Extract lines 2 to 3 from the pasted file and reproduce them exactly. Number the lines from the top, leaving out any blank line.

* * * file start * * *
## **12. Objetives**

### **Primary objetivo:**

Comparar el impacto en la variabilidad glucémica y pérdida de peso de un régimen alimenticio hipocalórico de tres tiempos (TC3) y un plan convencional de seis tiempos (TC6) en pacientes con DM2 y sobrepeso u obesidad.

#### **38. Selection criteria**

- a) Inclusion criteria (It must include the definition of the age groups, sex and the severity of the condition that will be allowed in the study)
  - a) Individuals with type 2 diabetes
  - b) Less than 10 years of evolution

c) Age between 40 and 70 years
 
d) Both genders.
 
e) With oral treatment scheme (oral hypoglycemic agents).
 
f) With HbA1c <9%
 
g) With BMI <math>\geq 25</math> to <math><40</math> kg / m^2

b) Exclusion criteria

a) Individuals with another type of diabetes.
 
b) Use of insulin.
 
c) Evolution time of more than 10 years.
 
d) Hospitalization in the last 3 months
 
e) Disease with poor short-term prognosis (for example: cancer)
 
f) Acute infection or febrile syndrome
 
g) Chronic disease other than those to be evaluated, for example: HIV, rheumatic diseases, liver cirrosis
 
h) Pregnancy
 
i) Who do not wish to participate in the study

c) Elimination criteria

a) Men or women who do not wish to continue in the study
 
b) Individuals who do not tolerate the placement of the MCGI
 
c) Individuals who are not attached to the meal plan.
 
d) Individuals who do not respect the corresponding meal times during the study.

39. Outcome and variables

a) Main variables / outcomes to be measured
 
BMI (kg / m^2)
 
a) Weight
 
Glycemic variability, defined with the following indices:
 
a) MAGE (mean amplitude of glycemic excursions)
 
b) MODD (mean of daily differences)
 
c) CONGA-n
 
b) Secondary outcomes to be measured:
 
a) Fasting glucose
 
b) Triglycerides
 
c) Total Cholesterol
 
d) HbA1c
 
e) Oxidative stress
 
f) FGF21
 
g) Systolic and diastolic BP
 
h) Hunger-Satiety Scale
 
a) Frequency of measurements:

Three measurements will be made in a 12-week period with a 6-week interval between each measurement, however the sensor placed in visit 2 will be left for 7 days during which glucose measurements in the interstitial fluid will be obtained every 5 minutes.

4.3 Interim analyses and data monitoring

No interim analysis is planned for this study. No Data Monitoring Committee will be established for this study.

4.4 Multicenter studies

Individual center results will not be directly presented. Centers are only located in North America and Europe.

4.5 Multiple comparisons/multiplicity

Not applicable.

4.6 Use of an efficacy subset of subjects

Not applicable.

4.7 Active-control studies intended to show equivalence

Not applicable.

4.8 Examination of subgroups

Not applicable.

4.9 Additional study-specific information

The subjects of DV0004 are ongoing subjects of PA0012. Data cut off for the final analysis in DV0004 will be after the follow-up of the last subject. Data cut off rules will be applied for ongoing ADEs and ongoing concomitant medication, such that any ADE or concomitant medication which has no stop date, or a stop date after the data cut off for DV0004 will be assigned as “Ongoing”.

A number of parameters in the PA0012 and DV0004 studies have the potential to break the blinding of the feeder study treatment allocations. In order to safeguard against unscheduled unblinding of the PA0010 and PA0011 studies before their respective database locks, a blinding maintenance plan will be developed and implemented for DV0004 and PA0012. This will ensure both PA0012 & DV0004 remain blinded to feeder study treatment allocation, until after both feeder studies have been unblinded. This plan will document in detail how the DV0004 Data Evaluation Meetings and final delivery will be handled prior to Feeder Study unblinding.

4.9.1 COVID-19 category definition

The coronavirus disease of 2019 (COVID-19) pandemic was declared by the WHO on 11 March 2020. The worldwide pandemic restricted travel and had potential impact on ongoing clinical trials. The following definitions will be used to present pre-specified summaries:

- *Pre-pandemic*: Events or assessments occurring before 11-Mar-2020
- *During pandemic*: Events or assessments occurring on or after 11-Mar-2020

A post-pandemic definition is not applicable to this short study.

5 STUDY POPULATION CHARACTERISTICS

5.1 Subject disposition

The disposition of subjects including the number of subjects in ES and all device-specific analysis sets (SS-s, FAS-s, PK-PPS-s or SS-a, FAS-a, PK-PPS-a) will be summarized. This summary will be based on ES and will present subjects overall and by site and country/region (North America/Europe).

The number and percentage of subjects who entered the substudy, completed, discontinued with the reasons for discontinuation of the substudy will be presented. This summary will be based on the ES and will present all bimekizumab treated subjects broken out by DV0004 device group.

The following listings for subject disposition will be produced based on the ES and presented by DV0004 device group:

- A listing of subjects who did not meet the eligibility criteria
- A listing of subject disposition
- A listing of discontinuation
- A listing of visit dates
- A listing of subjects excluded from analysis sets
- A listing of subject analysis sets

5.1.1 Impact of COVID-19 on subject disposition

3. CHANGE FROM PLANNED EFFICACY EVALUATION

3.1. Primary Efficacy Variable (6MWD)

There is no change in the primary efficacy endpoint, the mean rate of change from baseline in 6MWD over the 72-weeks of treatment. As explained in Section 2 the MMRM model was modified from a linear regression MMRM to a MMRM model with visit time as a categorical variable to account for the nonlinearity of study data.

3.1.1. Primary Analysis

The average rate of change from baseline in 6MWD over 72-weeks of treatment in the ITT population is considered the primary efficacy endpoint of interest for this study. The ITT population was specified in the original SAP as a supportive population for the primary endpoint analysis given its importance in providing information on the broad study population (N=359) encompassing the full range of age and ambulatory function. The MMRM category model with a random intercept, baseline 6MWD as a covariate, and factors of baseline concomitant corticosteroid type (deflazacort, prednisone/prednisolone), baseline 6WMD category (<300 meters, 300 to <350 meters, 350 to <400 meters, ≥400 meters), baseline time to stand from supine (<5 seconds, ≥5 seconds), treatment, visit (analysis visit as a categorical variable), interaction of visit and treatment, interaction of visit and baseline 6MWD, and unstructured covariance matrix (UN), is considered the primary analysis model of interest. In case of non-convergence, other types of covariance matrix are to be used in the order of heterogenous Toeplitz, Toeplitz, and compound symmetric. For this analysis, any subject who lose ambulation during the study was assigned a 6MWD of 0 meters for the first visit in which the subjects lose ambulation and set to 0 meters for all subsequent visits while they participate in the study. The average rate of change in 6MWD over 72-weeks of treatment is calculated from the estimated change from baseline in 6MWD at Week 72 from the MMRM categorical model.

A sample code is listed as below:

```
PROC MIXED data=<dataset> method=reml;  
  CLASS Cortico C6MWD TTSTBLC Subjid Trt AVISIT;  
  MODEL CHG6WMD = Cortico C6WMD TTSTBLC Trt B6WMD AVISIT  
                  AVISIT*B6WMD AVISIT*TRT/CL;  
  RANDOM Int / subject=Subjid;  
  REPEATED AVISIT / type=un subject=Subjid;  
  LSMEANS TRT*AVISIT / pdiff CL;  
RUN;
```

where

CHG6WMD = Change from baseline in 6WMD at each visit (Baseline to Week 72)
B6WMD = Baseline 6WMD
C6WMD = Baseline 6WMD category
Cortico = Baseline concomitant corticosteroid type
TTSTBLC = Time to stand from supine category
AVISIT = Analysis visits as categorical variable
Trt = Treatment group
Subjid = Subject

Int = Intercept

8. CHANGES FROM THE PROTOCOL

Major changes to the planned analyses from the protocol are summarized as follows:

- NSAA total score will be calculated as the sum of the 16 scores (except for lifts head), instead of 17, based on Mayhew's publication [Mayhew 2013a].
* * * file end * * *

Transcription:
### **Primary objetivo:**

Comparar el impacto en la variabilidad glucémica y pérdida de peso de un régimen alimenticio hipocalórico de tres tiempos (TC3) y un plan convencional de seis tiempos (TC6) en pacientes con DM2 y sobrepeso u obesidad.